The Broken Crown

Nerull's Newest Subjects
from Salzar's Journal

While I’ve been enjoying looking at teleportation circles, I’ve found myself unable to continue. Carlton – Jason’s twin brother – has decided that he wants to arrest Jason. Well, I suppose I’ve found the first of Nerull’s newest subjects.
I suppose it won’t be too difficult to get Carlton’s trust – my disdain for Jason should make it easy. And once that trust is earned, I’m certain he will make perfect for my first goal for the cult.

He is also accompanied by three others – an elf mage named Caelynn, a dwarf footpad named Einkil, and a halfling scout named Bree. I do hope I won’t have to kill all of them to rescue Jason.

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Helge lost in the woods

Panicking. Need to find my party. It feels like years ago that I was skipping merrily through the woods filling my fucking boots with samples. I can’t believe I got out of those woods alive.

Camping alone is awful too – never again. Reached the point where I’d have been grateful to share a meal even with the psychotic warlock.

Can’t wait to categorise those samples though. In retrospect, it was fascinating to meet the great shepherd. Leering at me in reproach, the gnarled mask of ancient bark that comprised its face suspended only inches above my own. I could hear its mouth creaking as it formed words, and its voice was so profoundly deep that it was felt in the chest rather than heard. Its cool breath filled my nostrils with a rich dose of that earthy, decomposing scent that rises from the forest floor. And there I stood like a naughty child, paralysed with fear and awe.

I’m lost. Only now does it occur to me how rarely I contribute to the party’s navigation efforts. The trees seem to close in on me at all sides. In a fit of desperation that teeters on insanity, I even call out to the forest guardian to please grant me one last act of mercy and guide me out! Maddeningly (but predictably) this does me no good. I must stick to my heading. Keep walking.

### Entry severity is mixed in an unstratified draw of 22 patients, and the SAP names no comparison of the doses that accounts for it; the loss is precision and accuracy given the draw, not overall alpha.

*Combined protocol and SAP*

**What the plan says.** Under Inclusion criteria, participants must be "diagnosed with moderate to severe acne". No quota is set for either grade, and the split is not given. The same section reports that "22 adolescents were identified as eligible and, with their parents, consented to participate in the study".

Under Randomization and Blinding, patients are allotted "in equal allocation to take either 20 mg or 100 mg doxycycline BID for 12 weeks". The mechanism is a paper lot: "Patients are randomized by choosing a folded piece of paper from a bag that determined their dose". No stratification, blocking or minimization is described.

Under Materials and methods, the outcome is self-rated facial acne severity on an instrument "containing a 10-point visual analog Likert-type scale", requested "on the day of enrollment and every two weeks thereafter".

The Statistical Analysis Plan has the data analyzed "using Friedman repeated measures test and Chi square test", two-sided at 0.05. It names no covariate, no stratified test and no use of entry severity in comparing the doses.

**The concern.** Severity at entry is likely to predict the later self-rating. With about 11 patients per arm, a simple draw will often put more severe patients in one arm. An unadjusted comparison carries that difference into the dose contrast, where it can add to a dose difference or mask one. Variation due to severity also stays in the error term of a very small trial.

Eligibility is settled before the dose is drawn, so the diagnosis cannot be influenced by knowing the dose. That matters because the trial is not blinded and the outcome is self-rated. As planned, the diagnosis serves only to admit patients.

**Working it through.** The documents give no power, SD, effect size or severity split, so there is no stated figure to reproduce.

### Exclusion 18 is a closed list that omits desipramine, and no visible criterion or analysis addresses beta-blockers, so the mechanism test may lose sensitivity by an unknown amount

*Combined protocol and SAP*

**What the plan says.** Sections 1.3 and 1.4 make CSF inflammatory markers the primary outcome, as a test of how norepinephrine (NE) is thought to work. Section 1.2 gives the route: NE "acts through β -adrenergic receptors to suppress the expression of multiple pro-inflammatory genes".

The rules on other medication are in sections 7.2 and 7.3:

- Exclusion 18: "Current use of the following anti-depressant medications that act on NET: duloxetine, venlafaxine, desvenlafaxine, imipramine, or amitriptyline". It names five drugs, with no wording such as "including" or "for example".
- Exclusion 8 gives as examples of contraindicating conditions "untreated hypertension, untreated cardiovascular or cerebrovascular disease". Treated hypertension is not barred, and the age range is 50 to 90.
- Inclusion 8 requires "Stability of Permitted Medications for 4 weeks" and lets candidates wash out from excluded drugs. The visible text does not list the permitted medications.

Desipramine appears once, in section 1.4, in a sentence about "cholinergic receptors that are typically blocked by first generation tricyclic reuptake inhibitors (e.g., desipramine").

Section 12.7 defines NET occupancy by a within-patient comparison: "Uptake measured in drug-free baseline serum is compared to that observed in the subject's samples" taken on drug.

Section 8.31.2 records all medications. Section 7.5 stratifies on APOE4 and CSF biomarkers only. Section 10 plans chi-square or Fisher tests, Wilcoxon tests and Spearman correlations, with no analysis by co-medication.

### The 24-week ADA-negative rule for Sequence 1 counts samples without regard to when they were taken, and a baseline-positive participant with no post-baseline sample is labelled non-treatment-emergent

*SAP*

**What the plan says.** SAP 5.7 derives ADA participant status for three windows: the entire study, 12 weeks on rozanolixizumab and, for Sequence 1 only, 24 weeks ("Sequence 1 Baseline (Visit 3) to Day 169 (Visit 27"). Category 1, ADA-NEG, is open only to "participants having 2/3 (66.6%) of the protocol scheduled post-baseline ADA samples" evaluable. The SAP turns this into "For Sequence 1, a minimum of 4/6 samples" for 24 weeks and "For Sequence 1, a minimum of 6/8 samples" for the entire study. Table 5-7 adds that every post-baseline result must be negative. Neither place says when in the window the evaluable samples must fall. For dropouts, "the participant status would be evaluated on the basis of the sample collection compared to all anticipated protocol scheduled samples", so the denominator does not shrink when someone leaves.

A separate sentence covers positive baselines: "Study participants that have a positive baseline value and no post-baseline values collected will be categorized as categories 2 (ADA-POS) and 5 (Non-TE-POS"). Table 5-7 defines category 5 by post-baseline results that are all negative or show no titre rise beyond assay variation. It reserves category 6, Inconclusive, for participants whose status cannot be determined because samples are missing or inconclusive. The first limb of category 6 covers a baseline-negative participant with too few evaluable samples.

There! Over the trees! Smoke! Civilisation! Perhaps someone will have seen my friends. They’re certainly difficult to miss, what with their unlikely formation, and their inevitable trail of orcish corpses. I still feel disturbed by the appearance of the infant after the brutal dispatching of its family. Worst of all is that I, sickeningly, played a part!

I’ve learnt to appreciate, however, that in a world steeped in loneliness and danger, the value of travelling companions lies beyond their notions of morality.

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Episode 11 and 12 recap

After dispatching several Orogs and some goblins, the party notice that Enna has disappeared, possibly to further sate her bloodlust. The remaining party members start to investigate the siegeworks. They find a strange siege weapon which they determine is used to throw fire at enemies, as well as a map in the tower which outlines the plans of the Broken Crown.

Before they can explore further, they hear the sound of boots in the distance. They take up position around the courtyard and wait.

Three hobgoblins enter the courtyard and our heroes surprise them and kill off two of them. They take the third prisoner and, uncharacteristically, don’t murder him once they’re done interrogating. He introduces himself as Kurtok, and the party appeal to his ambitious nature; he agrees to help them.

The party make their way beneath the siegeworks and start to explore. They find a furnace room, a well stocked pantry, and lots of sleeping chambers. Towards the end of a long corridor, they spot two sleeping guards blocking the way. Wrenn attempts to kill them silently but misses one who cries out. The rest of the party rush in and murder the second guard.

In the room past the guards, they find a girl chained to the wall who is confused, possibly concussed. They determine that she is Princess Ellesia, who they were tasked with finding. Seren comforts her and the party communicate their success with Xander via a stone of sending.

Almost immediately after this, they hear footsteps in the corridor nearby, and narrowly miss killing Helge who has managed to track down the rest of the group.

While they wait, they explore the siegeworks further and discover a secret door which requires a Royal Talisman to open. Immediately beyond the door is an animated suit of armour guarding the way. The party prepare to fight, but some quick thinking on Helge’s part saves them the bother – he shows the armour his Talisman and commands it to stand aside, which it does obediently.

In the next room, our heroes are attacked by strange dust creatures which they spend a few minutes destroying. This part of the keep seems to have been abandoned for centuries, possibly since the Age of Great Empire.